"Let books be your dining table, / And you shall be full of delights. / Let them be your
And you shall sleep restful nights" (St. Ephraim the Syrian).

Wednesday, September 1, 2021

Catholics Who Are Not Latins

On the strength of Bryn Geffert's 2009 book, Eastern Orthodox and Anglicans: Diplomacy, Theology, and the Politics of Interwar Ecumenism, which was utterly fascinating (and which I discussed briefly here), I am very much looking forward to 2022 when we will see the publication of Catholics without Rome: Old Catholics, Eastern Orthodox, Anglicans, and the Reunion Negotiations of the 1870s by Bryn Geffert and LeRoy Boerneke (University of Notre Dame Press, May 2022), 544 pages with 39 b&w illustrations. No doubt this book will remind us of many important insights of 150 years ago that were then forgotten but might perhaps need, in part, to be revived today, not least by Catholics with Rome who are struggling to contain the maximalizing busybody that the modern papacy has become. 

About this book the publisher tells us this: 

Catholics without Rome examines the dawn of the modern, ecumenical age, when “Old Catholics,” unable to abide Rome’s new doctrine of papal infallibility, sought unity with other “catholics” in the Anglican and Eastern Orthodox churches.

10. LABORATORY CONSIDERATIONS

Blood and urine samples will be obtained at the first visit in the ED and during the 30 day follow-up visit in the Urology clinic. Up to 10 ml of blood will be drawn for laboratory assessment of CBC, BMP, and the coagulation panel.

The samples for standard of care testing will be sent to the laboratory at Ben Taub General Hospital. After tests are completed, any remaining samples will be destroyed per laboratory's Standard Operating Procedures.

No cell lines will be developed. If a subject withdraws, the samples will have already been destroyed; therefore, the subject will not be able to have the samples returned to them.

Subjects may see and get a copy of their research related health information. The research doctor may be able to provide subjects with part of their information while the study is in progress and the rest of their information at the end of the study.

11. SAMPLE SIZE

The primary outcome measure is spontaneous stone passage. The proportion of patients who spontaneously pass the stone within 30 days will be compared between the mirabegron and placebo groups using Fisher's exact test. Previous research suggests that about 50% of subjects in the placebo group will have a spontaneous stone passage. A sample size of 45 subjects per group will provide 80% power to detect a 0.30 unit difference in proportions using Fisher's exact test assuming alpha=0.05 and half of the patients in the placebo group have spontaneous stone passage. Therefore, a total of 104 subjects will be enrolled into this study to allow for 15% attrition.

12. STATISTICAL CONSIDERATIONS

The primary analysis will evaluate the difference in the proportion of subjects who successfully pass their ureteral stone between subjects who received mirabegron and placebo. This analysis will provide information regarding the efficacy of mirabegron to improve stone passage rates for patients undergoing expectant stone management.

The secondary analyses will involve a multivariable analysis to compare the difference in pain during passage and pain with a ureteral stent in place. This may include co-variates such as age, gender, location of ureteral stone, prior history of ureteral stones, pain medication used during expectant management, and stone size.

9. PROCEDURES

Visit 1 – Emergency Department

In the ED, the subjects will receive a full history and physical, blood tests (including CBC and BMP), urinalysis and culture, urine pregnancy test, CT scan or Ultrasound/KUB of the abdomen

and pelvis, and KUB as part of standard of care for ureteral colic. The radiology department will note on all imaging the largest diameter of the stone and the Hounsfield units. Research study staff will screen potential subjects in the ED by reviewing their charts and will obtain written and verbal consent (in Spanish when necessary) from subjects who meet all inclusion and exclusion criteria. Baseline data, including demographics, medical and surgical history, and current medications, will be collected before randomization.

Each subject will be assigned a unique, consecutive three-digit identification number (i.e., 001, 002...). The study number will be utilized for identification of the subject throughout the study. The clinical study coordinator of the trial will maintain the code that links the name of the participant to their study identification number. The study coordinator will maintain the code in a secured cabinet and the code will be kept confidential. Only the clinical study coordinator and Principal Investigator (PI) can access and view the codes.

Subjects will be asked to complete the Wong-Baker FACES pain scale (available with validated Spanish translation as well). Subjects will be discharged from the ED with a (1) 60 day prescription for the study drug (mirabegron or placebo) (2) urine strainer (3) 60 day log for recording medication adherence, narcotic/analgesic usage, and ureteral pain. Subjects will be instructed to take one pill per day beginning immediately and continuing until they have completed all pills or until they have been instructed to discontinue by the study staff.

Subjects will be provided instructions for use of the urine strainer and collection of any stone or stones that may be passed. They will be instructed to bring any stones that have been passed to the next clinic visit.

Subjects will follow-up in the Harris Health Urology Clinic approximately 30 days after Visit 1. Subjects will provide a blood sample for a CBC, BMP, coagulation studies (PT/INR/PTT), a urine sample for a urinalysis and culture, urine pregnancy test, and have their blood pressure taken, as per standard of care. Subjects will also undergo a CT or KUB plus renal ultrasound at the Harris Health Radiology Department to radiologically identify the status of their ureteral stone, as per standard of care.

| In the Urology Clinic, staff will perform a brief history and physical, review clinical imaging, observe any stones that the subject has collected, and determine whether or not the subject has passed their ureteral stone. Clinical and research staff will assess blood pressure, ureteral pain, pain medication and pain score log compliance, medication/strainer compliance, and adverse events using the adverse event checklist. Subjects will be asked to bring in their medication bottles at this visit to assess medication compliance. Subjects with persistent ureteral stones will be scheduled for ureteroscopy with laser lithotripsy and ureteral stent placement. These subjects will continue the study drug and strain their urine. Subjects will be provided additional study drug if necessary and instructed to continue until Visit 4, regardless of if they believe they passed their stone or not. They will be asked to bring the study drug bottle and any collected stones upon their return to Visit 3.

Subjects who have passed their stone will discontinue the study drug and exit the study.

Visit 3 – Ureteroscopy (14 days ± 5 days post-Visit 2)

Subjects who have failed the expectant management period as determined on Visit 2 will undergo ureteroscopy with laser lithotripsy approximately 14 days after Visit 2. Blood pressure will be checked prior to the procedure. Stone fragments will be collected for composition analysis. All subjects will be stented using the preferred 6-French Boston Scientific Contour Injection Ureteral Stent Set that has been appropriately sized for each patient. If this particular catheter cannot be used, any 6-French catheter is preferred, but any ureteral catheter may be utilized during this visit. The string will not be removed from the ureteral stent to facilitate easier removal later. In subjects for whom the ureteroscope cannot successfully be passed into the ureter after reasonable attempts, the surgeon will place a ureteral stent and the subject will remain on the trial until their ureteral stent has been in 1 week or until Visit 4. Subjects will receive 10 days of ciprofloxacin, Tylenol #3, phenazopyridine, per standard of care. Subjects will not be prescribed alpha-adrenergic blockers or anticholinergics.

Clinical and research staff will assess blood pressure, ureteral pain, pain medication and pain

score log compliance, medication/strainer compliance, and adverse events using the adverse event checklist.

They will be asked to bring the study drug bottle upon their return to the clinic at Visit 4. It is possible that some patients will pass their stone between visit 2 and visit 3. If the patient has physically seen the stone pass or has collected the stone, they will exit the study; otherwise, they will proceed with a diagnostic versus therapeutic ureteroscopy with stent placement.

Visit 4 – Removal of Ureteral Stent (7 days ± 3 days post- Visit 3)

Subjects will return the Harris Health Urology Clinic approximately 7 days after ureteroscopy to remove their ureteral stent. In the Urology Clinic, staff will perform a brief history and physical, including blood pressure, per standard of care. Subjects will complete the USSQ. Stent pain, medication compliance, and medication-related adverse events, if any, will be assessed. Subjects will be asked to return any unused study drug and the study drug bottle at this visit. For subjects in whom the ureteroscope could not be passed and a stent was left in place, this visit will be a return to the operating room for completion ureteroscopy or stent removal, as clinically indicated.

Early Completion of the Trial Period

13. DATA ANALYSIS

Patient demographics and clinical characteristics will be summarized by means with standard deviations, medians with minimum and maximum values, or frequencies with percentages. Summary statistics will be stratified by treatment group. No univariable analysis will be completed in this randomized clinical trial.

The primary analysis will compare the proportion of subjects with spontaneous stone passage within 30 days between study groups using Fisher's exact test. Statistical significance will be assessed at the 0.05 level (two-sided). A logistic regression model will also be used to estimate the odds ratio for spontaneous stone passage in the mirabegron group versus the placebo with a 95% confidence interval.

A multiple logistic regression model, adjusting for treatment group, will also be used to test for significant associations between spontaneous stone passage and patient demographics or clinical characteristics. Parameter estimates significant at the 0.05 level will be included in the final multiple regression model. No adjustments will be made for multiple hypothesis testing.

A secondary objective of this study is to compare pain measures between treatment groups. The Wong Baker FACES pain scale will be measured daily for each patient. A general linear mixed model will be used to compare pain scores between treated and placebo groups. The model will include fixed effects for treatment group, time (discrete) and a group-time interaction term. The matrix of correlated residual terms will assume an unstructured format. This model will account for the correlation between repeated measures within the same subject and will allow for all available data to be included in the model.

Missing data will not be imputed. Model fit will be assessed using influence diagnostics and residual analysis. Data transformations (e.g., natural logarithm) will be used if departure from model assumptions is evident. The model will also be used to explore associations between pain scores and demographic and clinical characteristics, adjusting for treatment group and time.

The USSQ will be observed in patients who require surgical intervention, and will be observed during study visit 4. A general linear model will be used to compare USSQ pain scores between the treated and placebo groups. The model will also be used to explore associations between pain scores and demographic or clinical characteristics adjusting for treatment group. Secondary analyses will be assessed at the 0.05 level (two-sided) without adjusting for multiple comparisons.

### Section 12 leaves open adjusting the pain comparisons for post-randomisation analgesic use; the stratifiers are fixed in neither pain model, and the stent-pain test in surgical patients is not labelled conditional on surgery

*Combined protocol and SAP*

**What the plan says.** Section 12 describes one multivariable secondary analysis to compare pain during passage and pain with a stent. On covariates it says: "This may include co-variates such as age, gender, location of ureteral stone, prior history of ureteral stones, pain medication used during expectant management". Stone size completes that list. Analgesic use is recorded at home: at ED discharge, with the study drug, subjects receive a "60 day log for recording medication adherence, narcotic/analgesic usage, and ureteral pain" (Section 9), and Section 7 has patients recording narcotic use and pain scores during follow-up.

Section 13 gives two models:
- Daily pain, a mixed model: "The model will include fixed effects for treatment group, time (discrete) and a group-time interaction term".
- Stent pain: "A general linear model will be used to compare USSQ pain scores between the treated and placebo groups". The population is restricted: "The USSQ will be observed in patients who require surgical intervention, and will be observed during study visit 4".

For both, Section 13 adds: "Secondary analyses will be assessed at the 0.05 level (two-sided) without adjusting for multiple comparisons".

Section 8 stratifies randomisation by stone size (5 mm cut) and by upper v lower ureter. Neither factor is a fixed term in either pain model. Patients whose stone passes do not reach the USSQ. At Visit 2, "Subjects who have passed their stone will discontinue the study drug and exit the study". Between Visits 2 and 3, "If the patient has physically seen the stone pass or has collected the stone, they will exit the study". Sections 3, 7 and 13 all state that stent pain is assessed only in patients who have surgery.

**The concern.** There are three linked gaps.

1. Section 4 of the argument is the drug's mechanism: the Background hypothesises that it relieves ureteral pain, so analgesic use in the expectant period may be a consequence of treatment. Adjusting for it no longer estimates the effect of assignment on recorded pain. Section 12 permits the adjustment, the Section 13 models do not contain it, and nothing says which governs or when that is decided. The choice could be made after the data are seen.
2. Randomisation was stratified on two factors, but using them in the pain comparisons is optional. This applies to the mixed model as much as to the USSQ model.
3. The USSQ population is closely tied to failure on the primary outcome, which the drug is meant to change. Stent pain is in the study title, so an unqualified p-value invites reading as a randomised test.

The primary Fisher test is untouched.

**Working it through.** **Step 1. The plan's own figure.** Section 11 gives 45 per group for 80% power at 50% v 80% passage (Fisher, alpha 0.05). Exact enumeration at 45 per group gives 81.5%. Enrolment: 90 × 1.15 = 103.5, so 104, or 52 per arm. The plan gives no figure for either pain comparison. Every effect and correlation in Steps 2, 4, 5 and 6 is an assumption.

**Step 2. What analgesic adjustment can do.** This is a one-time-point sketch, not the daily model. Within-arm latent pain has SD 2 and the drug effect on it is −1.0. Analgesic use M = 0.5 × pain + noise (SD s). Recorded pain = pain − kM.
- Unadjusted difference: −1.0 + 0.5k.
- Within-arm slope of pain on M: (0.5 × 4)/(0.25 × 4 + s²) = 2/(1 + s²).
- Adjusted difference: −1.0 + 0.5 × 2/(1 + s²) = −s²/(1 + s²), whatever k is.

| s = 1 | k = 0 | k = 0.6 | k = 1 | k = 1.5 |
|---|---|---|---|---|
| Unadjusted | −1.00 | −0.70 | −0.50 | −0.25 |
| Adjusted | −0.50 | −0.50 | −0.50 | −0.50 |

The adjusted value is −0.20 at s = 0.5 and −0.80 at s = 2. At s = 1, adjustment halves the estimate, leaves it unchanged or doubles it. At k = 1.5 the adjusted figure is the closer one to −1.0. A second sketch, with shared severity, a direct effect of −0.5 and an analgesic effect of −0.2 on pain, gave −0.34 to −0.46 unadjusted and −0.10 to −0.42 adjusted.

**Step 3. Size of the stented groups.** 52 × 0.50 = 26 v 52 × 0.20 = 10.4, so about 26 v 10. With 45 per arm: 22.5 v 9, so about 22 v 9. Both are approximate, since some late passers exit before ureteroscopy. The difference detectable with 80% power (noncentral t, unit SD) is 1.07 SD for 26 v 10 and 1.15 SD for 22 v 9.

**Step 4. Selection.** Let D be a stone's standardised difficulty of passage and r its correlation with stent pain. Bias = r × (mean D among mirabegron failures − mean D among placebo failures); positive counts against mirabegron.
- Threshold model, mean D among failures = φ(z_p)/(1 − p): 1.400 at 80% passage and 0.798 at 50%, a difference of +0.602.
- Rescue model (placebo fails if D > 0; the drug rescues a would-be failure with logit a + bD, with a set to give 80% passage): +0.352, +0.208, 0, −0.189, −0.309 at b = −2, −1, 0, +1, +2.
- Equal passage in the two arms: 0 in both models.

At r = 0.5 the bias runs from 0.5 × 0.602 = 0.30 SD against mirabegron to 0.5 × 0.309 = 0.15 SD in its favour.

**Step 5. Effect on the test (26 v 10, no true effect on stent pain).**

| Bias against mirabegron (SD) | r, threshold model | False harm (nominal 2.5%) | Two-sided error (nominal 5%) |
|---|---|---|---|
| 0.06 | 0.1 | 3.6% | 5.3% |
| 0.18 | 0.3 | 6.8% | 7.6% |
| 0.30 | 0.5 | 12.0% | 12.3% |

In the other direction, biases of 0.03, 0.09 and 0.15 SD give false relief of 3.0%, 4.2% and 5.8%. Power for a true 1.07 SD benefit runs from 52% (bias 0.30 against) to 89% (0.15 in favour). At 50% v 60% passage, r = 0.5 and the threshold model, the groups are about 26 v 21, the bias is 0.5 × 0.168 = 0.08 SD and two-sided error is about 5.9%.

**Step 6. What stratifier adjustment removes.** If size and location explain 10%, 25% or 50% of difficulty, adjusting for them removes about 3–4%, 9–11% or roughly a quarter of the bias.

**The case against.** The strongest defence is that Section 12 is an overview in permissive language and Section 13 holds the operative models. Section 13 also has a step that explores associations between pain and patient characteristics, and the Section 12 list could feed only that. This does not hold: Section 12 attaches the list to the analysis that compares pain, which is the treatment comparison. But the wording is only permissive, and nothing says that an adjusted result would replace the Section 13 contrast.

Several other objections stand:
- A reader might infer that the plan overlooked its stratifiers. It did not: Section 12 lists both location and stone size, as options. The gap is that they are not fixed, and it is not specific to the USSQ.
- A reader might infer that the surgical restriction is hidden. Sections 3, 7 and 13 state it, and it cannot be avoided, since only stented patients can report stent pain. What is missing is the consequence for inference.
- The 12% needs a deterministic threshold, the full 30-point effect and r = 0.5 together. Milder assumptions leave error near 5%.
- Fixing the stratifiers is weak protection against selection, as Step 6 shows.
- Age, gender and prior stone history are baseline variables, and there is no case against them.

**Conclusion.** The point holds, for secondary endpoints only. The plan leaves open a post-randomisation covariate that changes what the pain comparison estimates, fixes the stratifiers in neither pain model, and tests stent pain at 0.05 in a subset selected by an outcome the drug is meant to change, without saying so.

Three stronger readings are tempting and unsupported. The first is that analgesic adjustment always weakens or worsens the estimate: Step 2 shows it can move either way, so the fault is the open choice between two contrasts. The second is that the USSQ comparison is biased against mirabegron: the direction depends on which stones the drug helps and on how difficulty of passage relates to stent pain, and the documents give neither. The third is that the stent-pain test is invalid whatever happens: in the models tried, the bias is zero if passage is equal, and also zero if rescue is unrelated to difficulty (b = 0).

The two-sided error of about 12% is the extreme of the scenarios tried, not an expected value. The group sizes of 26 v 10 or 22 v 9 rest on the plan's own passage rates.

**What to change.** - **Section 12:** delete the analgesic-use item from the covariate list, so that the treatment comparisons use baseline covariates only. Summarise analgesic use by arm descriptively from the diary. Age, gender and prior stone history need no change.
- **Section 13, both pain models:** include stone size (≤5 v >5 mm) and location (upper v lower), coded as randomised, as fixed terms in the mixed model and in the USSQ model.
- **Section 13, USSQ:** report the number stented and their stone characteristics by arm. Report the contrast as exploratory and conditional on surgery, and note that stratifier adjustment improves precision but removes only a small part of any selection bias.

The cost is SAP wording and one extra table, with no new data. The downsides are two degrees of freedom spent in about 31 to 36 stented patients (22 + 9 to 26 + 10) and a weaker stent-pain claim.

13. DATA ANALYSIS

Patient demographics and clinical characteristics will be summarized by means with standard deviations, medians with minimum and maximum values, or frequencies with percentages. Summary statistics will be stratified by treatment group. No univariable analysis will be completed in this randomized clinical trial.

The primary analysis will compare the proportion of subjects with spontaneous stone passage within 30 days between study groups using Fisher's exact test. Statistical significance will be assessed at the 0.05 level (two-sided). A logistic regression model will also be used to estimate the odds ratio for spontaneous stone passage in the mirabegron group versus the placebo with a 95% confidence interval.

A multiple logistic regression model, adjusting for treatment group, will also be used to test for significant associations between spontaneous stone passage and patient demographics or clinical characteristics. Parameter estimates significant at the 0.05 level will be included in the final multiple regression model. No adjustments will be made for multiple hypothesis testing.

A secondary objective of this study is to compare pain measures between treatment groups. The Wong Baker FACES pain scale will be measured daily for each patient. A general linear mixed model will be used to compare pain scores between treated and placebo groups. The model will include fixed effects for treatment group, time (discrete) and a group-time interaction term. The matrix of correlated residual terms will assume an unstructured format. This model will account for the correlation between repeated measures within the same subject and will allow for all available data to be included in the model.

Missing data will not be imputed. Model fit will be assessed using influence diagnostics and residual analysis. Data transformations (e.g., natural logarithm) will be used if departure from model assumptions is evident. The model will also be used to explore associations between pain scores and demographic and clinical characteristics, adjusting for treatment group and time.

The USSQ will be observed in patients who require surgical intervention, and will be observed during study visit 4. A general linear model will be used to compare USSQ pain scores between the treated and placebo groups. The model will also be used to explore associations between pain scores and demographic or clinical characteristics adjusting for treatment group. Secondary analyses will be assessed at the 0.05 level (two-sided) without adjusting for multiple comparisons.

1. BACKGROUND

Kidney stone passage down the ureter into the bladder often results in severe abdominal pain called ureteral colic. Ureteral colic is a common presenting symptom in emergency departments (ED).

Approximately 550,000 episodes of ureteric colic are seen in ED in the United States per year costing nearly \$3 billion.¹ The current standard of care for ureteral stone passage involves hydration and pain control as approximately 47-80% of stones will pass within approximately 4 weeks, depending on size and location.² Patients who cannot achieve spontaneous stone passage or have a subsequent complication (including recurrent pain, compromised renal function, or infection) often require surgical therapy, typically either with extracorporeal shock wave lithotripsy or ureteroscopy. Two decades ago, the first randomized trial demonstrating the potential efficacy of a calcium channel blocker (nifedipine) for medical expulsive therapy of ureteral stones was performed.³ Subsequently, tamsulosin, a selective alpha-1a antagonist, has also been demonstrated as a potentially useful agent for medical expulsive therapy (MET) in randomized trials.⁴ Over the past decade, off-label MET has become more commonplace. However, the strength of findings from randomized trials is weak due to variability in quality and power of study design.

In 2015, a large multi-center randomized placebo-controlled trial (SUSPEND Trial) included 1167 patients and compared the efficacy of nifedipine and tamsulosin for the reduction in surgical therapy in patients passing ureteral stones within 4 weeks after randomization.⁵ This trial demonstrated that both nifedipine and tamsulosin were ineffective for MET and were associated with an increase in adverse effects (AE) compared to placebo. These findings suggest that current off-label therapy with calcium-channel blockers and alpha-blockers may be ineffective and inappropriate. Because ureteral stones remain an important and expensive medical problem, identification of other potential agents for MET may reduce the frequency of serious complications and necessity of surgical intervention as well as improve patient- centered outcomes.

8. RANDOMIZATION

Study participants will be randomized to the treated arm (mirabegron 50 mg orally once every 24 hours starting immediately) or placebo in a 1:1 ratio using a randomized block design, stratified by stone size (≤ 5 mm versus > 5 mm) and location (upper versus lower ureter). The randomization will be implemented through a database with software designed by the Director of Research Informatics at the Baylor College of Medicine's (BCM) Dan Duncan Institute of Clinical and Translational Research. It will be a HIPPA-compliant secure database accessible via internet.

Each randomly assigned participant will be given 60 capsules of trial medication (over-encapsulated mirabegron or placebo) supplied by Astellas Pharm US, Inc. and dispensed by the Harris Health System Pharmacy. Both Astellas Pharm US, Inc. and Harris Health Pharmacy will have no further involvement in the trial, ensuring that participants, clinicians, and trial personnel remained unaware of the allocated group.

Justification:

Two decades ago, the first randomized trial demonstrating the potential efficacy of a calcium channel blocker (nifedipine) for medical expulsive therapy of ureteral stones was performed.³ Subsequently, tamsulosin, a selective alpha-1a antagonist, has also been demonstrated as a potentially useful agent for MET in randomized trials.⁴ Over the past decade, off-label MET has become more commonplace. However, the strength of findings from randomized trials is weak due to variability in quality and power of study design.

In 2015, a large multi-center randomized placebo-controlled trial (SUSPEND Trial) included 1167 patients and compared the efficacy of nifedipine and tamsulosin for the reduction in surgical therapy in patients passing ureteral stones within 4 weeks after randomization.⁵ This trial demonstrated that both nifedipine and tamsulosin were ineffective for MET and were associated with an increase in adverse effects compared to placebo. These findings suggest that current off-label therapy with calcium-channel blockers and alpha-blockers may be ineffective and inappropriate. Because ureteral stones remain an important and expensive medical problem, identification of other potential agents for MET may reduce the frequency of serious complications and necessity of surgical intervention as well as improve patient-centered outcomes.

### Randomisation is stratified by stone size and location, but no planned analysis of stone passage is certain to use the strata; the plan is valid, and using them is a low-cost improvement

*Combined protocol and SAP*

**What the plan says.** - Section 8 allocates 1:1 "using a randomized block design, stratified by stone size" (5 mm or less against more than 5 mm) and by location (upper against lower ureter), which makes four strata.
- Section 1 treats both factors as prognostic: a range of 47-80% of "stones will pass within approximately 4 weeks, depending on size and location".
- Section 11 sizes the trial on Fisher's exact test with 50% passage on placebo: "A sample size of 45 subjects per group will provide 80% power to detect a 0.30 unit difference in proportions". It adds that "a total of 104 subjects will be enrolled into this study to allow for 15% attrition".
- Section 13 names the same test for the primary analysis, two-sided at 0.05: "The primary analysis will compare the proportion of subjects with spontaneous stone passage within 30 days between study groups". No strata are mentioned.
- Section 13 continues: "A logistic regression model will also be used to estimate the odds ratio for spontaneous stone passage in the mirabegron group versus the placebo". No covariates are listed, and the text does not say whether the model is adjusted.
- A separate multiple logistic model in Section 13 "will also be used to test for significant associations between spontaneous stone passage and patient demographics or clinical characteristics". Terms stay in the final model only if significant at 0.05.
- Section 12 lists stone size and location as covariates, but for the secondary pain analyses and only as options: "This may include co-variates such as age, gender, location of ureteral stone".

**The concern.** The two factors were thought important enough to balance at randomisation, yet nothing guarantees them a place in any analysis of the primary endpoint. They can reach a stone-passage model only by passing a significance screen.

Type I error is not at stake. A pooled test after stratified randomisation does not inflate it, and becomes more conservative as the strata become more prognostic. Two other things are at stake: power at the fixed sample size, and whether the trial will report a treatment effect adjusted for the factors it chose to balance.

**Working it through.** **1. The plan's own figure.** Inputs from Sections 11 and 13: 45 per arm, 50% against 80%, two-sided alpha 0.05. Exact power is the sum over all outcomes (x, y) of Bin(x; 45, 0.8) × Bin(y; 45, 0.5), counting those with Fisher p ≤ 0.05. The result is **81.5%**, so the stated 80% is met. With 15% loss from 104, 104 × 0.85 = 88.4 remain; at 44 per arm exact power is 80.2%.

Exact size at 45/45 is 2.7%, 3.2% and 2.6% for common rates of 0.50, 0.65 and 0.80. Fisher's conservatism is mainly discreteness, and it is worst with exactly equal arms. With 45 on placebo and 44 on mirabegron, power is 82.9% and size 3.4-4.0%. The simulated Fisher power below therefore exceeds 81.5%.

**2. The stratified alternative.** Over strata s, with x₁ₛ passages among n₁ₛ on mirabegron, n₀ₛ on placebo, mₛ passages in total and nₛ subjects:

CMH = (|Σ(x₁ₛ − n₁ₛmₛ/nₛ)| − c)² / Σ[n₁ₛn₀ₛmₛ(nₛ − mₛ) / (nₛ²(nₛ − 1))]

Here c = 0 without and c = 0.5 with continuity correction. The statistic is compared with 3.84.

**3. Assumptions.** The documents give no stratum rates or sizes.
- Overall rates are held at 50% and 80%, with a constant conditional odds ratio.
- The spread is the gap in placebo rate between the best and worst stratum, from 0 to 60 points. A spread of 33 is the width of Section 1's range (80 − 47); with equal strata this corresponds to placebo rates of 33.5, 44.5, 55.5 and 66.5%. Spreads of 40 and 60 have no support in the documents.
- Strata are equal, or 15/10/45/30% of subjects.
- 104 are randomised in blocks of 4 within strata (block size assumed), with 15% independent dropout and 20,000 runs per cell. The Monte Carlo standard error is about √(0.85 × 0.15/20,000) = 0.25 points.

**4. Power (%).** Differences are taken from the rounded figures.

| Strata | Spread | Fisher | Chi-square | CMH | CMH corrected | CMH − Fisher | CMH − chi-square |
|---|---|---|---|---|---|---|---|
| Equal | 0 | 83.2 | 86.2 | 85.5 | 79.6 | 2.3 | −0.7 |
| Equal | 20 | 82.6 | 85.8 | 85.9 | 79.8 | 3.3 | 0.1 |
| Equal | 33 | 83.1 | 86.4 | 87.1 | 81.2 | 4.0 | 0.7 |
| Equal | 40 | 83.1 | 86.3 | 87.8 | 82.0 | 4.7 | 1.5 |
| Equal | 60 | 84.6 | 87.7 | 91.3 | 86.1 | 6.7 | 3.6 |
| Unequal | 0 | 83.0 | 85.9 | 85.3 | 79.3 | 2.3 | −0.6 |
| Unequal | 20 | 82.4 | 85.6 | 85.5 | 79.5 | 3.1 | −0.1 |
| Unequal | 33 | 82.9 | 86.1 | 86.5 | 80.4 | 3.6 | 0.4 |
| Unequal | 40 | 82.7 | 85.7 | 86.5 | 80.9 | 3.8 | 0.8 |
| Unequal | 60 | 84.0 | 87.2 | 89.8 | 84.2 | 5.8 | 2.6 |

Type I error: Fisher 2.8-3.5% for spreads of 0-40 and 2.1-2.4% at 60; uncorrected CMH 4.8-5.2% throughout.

In 1870, the First Vatican Council formally embraced and defined the dogma of papal infallibility. A small and vocal minority, comprised in large part of theologians from Germany and Switzerland, judged it uncatholic and unconscionable, and they abandoned the Roman Catholic Church, calling themselves “Old Catholics.” This study examines the Old Catholic Church’s efforts to create a new ecclesiastical structure, separate from Rome, while simultaneously seeking unity with other Christian confessions. Many who joined the Old Catholic movement had long argued for interconfessional dialogue, contemplating the possibility of uniting with Anglicans and the Eastern Orthodox. The reunion negotiations initiated by Old Catholics marked the beginning of the ecumenical age that continued well into the twentieth century. Bryn Geffert focuses on the Bonn Reunion Conferences of 1874 and 1875, including the complex run-up to those meetings and the events that transpired thereafter. Geffert masterfully situates the theological conversation in its wider historical and political context, including the religious leaders involved with the conferences such as Döllinger, Newman, Pusey, Liddell, Wordsworth, Ianyshev, Alekseev, and Bolotov, among others. The book demonstrates that the Bonn Conferences and the Old Catholic movement, though unsuccessful in their day, broke important theological ground still relevant to contemporary interchurch and ecumenical affairs. Catholics without Rome makes an original contribution to the study of ecumenism, the history of Christian doctrine, modern church history, and the political science of confessional fellowships. The book will interest students and scholars of Christian theology and history, and general readers in Anglican and Eastern Orthodox churches interested in the history of their respective confessions.

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